Metacognitive therapy versus cognitive–behavioural therapy in adults with generalised anxiety disorder
Journal article, Peer reviewed
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Original versionBJPsych Open. 2018, 4 (5), 393-400. 10.1192/bjo.2018.54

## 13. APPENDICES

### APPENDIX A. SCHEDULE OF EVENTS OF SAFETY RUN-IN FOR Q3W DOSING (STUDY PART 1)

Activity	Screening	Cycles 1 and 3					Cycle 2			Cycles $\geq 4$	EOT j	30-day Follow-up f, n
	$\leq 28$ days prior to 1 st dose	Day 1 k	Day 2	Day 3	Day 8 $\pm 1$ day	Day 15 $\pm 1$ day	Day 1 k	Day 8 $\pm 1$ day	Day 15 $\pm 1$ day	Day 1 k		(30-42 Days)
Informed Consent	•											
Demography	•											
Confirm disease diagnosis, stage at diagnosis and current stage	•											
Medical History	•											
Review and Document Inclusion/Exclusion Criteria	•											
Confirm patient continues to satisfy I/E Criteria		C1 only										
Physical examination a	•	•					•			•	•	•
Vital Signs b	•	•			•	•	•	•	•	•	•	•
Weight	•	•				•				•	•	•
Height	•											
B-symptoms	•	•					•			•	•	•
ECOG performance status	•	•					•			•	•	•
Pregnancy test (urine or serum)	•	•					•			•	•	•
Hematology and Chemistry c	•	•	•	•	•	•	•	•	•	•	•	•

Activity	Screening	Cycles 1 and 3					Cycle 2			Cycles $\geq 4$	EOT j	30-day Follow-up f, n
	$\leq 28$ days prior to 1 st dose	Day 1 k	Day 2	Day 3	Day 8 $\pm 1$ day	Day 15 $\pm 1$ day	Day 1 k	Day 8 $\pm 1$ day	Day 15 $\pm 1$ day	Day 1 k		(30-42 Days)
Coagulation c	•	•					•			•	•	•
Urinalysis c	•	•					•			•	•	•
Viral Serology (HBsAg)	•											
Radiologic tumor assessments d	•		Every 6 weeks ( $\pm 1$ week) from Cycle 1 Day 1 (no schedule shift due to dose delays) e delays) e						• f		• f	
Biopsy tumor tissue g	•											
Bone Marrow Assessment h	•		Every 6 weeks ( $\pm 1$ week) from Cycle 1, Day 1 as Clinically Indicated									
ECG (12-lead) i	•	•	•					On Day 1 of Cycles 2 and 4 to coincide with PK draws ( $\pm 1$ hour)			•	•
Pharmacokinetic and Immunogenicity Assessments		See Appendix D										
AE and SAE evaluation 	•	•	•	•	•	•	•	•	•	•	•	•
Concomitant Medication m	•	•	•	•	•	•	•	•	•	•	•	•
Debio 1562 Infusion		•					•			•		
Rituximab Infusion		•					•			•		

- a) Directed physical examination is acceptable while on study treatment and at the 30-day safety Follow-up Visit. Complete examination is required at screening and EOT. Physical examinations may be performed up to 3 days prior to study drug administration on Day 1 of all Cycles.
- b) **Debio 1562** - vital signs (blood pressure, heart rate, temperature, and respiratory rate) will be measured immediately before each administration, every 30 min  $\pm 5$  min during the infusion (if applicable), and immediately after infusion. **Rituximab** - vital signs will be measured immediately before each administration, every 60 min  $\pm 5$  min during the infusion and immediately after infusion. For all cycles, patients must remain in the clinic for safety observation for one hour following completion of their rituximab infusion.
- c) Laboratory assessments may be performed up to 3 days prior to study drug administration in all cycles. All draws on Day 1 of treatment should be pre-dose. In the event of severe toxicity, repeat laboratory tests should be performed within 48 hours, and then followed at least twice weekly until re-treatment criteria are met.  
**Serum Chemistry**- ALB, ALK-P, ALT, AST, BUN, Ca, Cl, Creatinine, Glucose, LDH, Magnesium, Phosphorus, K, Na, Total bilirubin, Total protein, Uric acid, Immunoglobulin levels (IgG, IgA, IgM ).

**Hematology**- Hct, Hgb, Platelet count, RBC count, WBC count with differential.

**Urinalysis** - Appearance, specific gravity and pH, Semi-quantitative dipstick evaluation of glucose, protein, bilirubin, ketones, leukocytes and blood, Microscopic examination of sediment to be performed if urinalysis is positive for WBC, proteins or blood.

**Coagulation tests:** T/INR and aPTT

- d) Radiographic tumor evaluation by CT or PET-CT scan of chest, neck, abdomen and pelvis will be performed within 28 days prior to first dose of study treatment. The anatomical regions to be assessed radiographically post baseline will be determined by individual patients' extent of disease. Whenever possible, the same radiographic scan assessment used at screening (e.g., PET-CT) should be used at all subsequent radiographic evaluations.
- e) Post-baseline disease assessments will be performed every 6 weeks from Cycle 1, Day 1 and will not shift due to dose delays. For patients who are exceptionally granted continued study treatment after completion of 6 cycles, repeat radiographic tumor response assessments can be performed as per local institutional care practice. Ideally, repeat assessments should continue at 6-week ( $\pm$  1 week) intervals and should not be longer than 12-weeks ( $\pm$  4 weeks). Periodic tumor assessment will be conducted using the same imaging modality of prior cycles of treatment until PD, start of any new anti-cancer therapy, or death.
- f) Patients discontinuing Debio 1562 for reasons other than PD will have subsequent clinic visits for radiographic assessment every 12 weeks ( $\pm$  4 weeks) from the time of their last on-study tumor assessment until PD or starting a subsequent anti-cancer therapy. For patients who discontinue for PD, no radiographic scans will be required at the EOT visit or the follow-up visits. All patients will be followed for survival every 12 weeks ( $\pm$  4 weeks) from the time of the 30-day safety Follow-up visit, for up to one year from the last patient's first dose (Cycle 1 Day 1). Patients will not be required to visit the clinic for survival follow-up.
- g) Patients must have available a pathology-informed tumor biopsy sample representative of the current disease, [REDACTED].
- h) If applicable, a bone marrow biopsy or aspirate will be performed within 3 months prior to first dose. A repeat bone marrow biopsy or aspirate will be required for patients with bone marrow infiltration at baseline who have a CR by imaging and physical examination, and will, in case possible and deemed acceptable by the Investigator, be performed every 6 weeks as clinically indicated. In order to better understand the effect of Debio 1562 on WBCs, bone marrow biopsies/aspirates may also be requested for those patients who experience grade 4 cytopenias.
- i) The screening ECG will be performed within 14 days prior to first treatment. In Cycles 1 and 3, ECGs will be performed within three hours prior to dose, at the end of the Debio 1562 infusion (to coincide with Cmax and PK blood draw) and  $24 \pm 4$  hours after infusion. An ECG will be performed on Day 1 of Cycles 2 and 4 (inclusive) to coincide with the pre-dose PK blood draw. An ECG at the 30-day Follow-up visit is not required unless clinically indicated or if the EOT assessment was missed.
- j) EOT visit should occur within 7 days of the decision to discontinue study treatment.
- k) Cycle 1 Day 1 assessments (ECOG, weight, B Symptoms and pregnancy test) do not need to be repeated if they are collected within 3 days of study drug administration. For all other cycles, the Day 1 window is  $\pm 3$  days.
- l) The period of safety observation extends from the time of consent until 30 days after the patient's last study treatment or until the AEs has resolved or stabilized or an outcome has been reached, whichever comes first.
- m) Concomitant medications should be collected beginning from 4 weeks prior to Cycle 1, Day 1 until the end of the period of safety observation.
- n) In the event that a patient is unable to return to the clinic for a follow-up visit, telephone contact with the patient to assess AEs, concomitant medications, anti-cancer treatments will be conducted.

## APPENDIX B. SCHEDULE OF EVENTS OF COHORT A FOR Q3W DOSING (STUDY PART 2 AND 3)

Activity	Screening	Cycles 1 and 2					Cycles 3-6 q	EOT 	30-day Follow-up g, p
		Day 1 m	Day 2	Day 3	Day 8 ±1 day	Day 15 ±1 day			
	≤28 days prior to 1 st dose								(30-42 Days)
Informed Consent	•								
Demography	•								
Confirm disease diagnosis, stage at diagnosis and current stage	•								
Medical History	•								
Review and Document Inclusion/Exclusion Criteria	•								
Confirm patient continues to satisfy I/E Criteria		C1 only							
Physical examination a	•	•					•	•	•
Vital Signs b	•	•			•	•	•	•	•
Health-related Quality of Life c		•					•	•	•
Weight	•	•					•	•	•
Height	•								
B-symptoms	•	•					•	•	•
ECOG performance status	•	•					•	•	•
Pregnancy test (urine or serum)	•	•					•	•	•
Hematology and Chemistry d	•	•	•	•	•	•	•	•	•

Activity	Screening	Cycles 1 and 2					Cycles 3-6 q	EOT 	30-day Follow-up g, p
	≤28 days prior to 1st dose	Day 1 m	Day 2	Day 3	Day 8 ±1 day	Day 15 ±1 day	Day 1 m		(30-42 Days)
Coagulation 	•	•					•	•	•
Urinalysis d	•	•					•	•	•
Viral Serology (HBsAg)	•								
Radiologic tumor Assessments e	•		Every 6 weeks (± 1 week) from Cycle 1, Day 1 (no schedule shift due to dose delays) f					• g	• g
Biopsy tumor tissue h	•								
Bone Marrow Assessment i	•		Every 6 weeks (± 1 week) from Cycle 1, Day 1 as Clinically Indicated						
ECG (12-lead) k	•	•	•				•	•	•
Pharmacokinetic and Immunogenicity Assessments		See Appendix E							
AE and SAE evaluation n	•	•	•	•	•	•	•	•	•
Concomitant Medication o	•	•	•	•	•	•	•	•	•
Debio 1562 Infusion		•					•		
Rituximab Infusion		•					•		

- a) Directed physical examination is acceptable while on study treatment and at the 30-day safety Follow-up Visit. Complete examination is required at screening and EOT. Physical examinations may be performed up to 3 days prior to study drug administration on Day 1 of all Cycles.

Background Cognitive–behavioural therapy (CBT) is the treatment of choice for generalised anxiety disorder (GAD), yielding significant improvements in approximately 50% of patients. There is significant room for improvement in the outcomes of treatment, especially in recovery. Aims We aimed to compare metacognitive therapy (MCT) with the gold standard treatment, CBT, in patients with GAD (clinicaltrials.gov identifier: NCT00426426). Method A total of 246 patients with long-term GAD were assessed and 81 were randomised into three conditions: CBT (n = 28), MCT (n = 32) and a wait-list control (n = 21). Assessments were made at pre-treatment, post-treatment and at 2 year follow-up. Results Both CBT and MCT were effective treatments, but MCT was more effective (mean difference 9.762, 95% CI 2.679–16.845, P = 0.004) and led to significantly higher recovery rates (65% v. 38%). These differences were maintained at 2 year follow-up. Conclusions MCT seems to produce recovery rates that exceed those of CBT. These results demonstrate that the effects of treatment cannot be attributed to non-specific therapy factors.